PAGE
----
Article - Greenbyte

Exciting times ahead for fast growing U.S. wind energy market

U.S. wind farm.

The U.S. now has more than 74GW of wind energy with another 10GW under construction. By the end of the year, nearly 50,000 wind turbines will be harnessing American winds. Many of them are located in one of the world’s greatest concentrations of dynamic energy: the vast windy belt from the Canadian Prairies to northern Mexico.

The U.S. now has more than 74GW of wind energy with another 10GW under construction. By the end of the year, nearly 50,000 wind turbines will be harnessing American winds. Many of them are located in one of the world’s greatest concentrations of dynamic energy: the vast windy belt from the Canadian Prairies to northern Mexico.

U.S. wind resource mapAll these wind turbines require active management to optimize production. Production optimization is based on data and data analysis. Wind turbines produce a lot of data. A typical wind turbine will generate many 100s of data signals at various time resolutions and many thousand status codes. Each turbine manufacturer has their own setup signals and status codes which makes it a challenge to interpret and harmonize information data for production optimization.

So why work with all this data? Wind owners and investors want to know if last year’s production budget shortfall was due to weaker winds, low availability and/or poor performance. Let’s break them down.

  1. The winds can be compared to the pre-construction estimates. If there are several years of lower than expected winds, the wind resource evaluation methods may need to be revised.
  2. Low availability. Each time a turbine stops an associated status code is recorded. By collecting and analyzing these codes, their frequency and severity, an owner can better understand the turbines. Most contracts have penalties for low availability so there is a financial incentive for the owner as well.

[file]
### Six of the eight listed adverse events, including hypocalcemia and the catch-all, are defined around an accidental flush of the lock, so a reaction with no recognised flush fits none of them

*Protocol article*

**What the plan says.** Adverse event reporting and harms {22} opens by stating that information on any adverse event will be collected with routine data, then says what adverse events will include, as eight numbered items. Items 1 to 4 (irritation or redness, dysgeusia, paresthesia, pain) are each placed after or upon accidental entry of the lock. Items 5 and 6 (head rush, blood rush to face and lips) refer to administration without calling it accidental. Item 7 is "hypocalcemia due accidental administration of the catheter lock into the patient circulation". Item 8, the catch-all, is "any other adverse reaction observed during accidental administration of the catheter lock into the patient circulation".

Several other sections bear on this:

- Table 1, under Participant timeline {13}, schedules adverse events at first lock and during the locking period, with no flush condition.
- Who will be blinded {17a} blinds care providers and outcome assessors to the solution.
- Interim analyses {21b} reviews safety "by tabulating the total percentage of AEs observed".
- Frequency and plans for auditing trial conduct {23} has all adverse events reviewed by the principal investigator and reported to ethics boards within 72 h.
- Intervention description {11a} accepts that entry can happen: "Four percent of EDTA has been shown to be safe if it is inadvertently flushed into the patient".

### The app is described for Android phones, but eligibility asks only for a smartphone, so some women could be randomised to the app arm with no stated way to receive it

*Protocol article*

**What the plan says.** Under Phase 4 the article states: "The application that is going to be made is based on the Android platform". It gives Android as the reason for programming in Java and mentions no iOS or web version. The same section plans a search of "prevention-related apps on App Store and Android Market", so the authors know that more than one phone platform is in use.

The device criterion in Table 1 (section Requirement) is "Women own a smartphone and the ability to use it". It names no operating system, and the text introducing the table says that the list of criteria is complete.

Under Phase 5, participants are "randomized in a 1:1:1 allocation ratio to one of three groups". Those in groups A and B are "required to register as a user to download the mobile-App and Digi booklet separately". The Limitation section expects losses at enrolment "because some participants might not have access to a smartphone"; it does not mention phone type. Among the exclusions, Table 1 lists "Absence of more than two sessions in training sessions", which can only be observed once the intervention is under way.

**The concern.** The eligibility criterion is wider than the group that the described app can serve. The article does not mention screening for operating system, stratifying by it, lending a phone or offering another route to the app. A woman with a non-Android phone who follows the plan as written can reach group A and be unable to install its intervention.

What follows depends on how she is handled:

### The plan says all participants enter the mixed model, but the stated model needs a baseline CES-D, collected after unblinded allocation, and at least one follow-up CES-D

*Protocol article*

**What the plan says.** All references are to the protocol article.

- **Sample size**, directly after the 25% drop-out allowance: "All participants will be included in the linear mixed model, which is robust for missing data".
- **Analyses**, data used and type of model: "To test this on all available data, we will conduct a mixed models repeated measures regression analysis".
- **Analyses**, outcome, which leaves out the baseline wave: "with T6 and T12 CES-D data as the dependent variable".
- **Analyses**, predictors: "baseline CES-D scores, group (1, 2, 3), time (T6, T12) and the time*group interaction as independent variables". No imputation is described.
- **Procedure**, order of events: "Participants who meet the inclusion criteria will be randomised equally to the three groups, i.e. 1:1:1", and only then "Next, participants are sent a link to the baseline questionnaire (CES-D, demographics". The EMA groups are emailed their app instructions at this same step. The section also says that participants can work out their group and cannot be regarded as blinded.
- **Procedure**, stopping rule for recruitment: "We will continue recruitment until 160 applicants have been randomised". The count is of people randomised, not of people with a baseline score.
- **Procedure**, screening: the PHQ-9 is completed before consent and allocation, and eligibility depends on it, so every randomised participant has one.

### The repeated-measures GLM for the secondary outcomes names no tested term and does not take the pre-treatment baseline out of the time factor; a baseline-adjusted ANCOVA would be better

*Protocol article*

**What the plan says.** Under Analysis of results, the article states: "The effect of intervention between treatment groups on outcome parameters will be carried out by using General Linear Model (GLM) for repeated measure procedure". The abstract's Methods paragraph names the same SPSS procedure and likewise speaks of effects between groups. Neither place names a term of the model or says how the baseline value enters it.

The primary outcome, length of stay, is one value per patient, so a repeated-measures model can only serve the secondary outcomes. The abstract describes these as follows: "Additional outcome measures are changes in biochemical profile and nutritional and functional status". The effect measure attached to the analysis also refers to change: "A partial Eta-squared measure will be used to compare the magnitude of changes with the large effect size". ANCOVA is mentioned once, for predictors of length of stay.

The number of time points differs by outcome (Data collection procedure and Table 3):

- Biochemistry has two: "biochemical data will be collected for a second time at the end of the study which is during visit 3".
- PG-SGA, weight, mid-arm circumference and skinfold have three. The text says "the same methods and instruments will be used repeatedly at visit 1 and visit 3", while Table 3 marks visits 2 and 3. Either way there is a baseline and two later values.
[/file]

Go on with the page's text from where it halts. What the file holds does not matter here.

3. Poor performance. This is often the most challenging area, but since subtle issues can cause lower energy production (and multiplied across all the turbines) an owner wants to monitor fleet performance continuously. Some examples are nacelle misalignment, blade wear and incorrect turbine controller settings.

Enter Breeze. The Breeze system collects, harmonizes and stores this data. Breeze provides user-friendly tools, dashboards and an app to manage, report and analyze. We started out in Europe where turbine types are more numerous. We’ve since built up a track record of 400 wind farms globally and a strong knowledge of the ins and outs of SCADA systems and the issues which keep wind farm owners awake at night. We have been pleased that partners from Africa to the Americas are choosing to work with us and we’re only getting started.

Since many wind owners are also developing solar, which is booming in the U.S., Bright for solar was launched this January and works smoothly with Breeze.

I am really looking forward to Windpower 2016 in New Orleans, Louisiana.

Ironically, it was the Louisiana Purchase of 1803 in which the U.S. acquired much of the vast windy belt. The price? 15 million dollars for 828,000 square miles. Not a bad deal.

See you in New Orleans!

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